Psychological Trait View 144 The Psychodynamic Perspective 145

The Behavioral Perspective: Social Learning Theory 145

Policies and Issues in Criminology VIOLENT MEDIA/VIOLENT BEHAVIOR? 146

Cognitive Theory 149

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Personality and Crime 150

Policies and Issues in Criminology CRIMINAL SUSCEPTIBILITY 151

Psychopathic/Antisocial Personality 151

Profiles in Crime THE ICEMAN: A TRUE SOCIOPATH 153

Intelligence and Criminality 154

Mental Disorders and Crime 155 Crime and Mental Illness 155

Profiles in Crime ADAM LANZA AND THE NEWTOWN MASSACRE 157

Evaluation of Trait Theory 157

Social Policy and Trait Theory 158

Policy and Issues in Criminology COGNITIVE BEHAVIORAL THERAPY 159

CHAPTER 6

Social Structure Theory 170

Economic Structure and American Society 172 Living in Poverty 172

Child Poverty 173

Minority Group Poverty 173

Problems of the Lower Class 174

Social Structure and Crime 175

Policies and Issues in Criminology LABOR’S LOVE LOST 176

Social Structure Theories 177

Social Disorganization Theory 177 The Work of Shaw and McKay 178

The Social Ecology School 180

Collective Efficacy 183

Strain Theories 186 Theory of Anomie 186

Institutional Anomie Theory 187

Relative Deprivation Theory 188

General Strain Theory (GST) 189

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Cultural Deviance Theory 192 Focal Concerns 192

Policies and Issues in Criminology THE CODE OF THE STREETS 194

Theory of Delinquent Subculture 195

Theory of Differential Opportunity 197

Social Structure Theory and Public Policy 198 Broken Windows 199

CHAPTER 7

Social Process Theory 210

Institutions of Socialization 213 Family Relations 213

Educational Experience 215

Peer Relations 216

Religion and Belief 217

Social Learning Theories 218 Differential Association Theory 218

Profiles in Crime THE AFFLUENZA CASE 221

Differential Reinforcement Theory 222

Neutralization Theory 222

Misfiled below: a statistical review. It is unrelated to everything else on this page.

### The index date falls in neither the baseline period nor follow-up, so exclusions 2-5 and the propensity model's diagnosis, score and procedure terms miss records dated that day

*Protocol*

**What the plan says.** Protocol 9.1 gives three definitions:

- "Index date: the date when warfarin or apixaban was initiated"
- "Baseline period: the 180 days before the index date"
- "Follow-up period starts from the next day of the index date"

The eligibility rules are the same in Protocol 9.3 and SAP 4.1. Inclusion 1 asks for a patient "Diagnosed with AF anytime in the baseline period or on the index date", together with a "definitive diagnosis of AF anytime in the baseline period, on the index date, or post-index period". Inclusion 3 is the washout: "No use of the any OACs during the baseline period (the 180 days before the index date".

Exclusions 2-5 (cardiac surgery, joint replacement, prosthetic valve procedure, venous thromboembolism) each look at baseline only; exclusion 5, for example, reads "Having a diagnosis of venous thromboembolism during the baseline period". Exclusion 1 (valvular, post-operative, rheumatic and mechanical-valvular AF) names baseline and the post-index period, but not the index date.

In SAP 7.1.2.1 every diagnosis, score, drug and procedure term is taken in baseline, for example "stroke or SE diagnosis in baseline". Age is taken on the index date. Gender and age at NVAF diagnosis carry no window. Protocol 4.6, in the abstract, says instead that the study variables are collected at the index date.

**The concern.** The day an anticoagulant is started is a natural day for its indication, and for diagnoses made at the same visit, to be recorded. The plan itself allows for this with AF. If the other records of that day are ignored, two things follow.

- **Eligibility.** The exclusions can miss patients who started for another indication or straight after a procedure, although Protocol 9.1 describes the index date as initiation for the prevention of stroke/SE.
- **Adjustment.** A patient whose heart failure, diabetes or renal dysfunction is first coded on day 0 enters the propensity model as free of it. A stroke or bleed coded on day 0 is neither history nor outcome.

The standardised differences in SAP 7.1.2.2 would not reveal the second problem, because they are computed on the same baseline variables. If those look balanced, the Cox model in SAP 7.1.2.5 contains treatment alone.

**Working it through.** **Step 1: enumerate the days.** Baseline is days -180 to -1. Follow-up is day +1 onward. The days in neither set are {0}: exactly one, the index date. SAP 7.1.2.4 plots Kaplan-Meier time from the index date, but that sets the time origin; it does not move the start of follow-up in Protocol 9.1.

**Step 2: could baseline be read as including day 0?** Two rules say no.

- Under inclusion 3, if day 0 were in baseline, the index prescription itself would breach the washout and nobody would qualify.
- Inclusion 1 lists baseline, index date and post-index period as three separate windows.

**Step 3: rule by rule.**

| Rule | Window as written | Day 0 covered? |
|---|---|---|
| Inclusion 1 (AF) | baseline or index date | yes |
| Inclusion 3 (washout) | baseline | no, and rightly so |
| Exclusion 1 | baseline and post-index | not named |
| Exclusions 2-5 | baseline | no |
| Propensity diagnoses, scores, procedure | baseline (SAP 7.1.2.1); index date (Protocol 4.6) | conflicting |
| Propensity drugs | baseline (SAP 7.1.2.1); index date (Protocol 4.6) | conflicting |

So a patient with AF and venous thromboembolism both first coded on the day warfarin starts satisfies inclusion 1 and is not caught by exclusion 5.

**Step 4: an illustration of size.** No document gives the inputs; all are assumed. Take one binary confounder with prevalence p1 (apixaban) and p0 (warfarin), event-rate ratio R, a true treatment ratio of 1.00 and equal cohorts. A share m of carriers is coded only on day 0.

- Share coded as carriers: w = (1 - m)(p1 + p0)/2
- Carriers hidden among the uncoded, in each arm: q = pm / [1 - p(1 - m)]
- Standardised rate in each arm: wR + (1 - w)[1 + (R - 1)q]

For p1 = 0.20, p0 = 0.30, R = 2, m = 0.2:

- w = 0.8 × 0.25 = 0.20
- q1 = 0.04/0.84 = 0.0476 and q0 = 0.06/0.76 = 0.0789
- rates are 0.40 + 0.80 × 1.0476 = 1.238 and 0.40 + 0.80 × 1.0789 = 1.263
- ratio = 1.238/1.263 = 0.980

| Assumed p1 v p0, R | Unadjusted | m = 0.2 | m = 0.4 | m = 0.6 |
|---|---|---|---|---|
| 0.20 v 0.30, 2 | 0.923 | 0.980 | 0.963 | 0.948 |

Policies and Issues in Criminology WHITE-COLLAR NEUTRALIZATION 225

Evaluating Learning Theories 226

Social Control Theory 226 Hirschi’s Social Control Theory 226

Testing Social Control Theory: Supportive Research 228

Critiquing Social Control Theory 229

Social Reaction (Labeling) Theory 230 Consequences of Labeling 231

Primary and Secondary Deviance 233

Criminal Careers 233

Differential Enforcement 234

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Long-Term Effects of Labeling 234

Is Labeling Theory Valid? 235

Social Process Theory and Public Policy 236

CHAPTER 8

Social Conflict, Critical Criminology, and Restorative Justice 248

Origins of Critical Criminology 250 Critical Criminology in the United States 252

Contemporary Critical Criminology 253

How Critical Criminologists Define Crime 253

How Critical Criminologists View the Cause of Crime 254 Failing Social Institutions 255

Globalization 255

State-Organized Crime 257

Policies and Issues in Criminology ARE WRONGFUL CONVICTIONS A STATE CRIME? 260

Instrumental vs. Structural Theory 261 Instrumental Theory 261

Profiles in Crime RUSSIAN STATE-ORGANIZED CRIME 262

Structural Theory 263

Research on Critical Criminology 263 Race and Justice 263

Alternative Views of Critical Theory 264 Left Realism 264

Policies and Issues in Criminology LEFT REALISM AND TERROR 265

Critical Feminist Theory: Gendered Criminology 266

Power–Control Theory 269

Peacemaking Criminology 270

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x CONTENTS

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Critical Theory and Public Policy: Restorative Justice 271 The Concept of Restorative Justice 271

Reintegrative Shaming 272

The Process of Restoration 273

The Challenge of Restorative Justice 276

CHAPTER 9

Developmental Theories: Life Course, Propensity, and Trajectory 284

Foundations of Developmental Theory 286 Three Views of Criminal Career Development 287

Population Heterogeneity vs. State Dependence 288

Life Course Theory 289 Age of Onset 290

Problem Behavior Syndrome 291

Continuity of Crime 291

Age-Graded Theory 292

Policies and Issues in Criminology HUMAN AGENCY, PERSONAL ASSESSMENT, CRIME, AND DESISTANCE 296

Social Schematic Theory (SST) 297

Policies and Issues in